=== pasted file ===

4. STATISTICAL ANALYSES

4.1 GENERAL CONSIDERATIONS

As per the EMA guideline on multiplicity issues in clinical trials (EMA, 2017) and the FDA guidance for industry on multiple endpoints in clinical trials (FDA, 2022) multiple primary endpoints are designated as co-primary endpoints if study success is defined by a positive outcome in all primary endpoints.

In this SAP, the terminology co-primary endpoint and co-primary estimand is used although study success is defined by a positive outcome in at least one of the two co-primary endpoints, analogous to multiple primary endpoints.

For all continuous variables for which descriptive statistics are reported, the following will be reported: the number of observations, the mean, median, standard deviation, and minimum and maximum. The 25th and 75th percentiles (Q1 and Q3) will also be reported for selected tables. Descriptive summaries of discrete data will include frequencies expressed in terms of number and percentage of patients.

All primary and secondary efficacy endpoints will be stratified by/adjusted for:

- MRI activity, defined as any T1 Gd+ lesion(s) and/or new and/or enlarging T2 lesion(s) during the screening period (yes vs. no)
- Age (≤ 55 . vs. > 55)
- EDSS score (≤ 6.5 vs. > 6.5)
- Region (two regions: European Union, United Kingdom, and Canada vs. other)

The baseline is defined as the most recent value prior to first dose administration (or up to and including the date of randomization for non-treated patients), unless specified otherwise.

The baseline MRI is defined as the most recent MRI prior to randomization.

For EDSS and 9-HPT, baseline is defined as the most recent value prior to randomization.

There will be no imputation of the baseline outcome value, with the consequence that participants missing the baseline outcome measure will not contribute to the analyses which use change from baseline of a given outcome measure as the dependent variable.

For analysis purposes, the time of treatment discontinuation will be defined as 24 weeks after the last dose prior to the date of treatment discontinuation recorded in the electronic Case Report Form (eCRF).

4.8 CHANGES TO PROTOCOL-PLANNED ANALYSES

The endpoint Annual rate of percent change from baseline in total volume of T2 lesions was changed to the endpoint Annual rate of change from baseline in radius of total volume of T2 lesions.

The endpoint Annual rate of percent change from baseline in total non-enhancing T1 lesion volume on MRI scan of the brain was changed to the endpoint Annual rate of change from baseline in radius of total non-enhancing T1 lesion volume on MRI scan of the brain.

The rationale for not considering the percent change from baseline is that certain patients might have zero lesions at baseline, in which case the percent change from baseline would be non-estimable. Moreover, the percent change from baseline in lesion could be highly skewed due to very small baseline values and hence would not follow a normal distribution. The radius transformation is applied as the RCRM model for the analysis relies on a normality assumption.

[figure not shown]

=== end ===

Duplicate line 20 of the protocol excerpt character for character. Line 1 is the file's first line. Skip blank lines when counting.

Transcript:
[figure not shown]